Bouwsema, J. A., Lines, J. A. 2019. Could low atmospheric pressure stunning (LAPS) be suitable for pig slaughter? A review of available information. Animal Welfare 28(4), 421-432.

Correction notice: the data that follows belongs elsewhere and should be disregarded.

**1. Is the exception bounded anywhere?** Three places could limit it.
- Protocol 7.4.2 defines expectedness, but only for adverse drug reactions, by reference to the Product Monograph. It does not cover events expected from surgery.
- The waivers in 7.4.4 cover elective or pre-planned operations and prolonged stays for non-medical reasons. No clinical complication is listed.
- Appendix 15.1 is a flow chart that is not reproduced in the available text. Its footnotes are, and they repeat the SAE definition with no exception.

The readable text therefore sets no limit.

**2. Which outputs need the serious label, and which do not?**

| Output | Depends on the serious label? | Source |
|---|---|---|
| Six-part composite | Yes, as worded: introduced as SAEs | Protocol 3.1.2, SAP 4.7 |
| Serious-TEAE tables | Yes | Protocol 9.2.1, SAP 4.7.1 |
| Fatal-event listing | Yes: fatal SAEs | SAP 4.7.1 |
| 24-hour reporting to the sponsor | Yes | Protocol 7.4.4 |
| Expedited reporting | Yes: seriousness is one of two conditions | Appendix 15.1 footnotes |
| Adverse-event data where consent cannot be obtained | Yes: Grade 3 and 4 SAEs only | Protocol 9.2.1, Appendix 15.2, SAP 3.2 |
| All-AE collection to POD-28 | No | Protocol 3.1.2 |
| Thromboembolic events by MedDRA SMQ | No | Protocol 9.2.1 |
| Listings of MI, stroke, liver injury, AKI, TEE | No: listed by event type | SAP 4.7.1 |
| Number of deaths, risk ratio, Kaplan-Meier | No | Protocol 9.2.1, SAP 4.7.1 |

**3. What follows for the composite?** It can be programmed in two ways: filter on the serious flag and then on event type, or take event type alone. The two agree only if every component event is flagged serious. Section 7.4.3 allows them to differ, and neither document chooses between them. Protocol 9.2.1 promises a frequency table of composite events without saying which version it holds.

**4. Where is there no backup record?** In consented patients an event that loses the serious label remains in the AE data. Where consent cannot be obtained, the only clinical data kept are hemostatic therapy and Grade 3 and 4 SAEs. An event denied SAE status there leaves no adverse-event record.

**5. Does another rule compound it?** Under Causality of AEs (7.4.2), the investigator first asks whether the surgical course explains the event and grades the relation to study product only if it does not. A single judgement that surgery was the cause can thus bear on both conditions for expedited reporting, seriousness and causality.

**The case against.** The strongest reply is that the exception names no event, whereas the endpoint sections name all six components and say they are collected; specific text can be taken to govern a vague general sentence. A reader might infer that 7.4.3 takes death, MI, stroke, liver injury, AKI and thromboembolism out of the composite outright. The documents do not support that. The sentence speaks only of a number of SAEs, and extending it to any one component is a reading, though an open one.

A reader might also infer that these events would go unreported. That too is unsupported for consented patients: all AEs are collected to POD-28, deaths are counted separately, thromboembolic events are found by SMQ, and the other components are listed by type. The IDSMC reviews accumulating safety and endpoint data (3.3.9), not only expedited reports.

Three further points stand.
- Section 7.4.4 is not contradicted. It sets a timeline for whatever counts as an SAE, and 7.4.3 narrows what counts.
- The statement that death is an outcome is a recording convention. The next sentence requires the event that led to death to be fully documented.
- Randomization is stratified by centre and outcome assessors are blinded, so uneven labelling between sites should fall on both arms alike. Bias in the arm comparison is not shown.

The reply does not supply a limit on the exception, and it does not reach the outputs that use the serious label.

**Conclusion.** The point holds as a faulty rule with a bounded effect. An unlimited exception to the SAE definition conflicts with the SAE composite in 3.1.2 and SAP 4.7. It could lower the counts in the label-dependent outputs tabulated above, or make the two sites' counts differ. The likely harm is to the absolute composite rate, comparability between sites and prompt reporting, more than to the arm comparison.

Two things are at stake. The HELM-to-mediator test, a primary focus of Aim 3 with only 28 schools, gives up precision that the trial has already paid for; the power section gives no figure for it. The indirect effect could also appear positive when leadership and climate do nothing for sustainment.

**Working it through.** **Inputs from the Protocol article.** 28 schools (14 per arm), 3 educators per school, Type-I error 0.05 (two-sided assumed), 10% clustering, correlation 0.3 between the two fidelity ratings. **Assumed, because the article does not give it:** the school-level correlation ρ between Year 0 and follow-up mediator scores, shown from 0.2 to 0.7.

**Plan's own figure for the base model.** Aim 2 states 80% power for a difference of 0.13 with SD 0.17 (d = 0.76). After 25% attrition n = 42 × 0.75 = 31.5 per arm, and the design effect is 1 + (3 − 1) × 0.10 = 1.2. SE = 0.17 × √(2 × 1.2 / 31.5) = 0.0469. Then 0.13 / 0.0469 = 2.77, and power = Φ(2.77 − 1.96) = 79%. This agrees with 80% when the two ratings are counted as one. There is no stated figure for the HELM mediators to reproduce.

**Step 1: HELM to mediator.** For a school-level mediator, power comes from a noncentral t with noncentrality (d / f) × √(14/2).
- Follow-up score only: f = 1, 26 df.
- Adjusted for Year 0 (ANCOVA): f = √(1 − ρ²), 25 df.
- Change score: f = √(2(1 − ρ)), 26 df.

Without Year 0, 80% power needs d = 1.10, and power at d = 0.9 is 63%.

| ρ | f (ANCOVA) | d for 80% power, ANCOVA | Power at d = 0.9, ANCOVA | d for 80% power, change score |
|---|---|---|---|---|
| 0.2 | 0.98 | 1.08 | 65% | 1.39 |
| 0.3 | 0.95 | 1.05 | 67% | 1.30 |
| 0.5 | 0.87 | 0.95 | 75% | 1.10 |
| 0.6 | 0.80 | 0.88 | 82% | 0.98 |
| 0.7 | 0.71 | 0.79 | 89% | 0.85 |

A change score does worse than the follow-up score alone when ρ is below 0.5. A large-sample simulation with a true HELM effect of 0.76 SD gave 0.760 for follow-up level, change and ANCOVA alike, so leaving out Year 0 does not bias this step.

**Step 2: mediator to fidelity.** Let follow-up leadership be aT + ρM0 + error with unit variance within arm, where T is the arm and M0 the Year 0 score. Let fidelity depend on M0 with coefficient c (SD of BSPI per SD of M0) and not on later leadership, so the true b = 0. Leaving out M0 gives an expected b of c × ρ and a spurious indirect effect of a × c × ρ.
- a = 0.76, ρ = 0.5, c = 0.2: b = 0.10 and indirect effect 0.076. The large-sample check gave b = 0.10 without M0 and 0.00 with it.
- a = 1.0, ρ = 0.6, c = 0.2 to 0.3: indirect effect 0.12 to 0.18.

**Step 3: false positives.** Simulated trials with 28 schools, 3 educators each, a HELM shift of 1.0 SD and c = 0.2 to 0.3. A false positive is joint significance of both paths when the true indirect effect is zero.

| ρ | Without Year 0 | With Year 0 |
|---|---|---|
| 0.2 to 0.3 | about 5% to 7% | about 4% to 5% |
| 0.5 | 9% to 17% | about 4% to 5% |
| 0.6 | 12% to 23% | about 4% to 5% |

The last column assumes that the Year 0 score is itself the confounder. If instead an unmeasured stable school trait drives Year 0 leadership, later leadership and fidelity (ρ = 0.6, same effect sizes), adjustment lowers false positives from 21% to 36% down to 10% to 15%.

Low atmospheric pressure stunning (LAPS) is a slaughter technique which may be less stressful for pigs (Sus scrofa domestica) than current commercial stunning and slaughter methods. The main methods used currently for slaughtering pigs are electric and carbon dioxide stunning, both of which are widely recognised as stressful for pigs. There is currently no published research on the use of LAPS for stunning adult pigs, however there is a significant body of relevant experience from investigations into the effects of low pressure and hypoxia on humans, hypoxia for killing pigs and the use of LAPS for killing poultry, rats and piglets. In this paper, the basic physics and biology of LAPS is briefly reviewed and relevant experience from research with humans, poultry, rats and piglets is presented. On the basis of this information, some initial parameters for LAPS trials with pigs are proposed, potential welfare issues identified and an approach to achieving LAPS at a commercially viable speed is outlined. While the effects of LAPS on pigs is, at present, uncertain, the evidence from research with humans and other animals suggests that healthy, fasted pigs undergoing LAPS are unlikely to suffer from air hunger or from pain. Any pigs suffering from upper respiratory tract disease, tooth decay or excess gas in the alimentary canal may, however, experience pain. A total killing cycle is likely to require 9 to 14 min. To implement LAPS in a commercial, high throughput processing plant will require the use of multiple decompression cylinders. The evidence available suggests that LAPS could be commercially viable for pig slaughter and that for most pigs it will be less stressful than current commercial slaughter methods.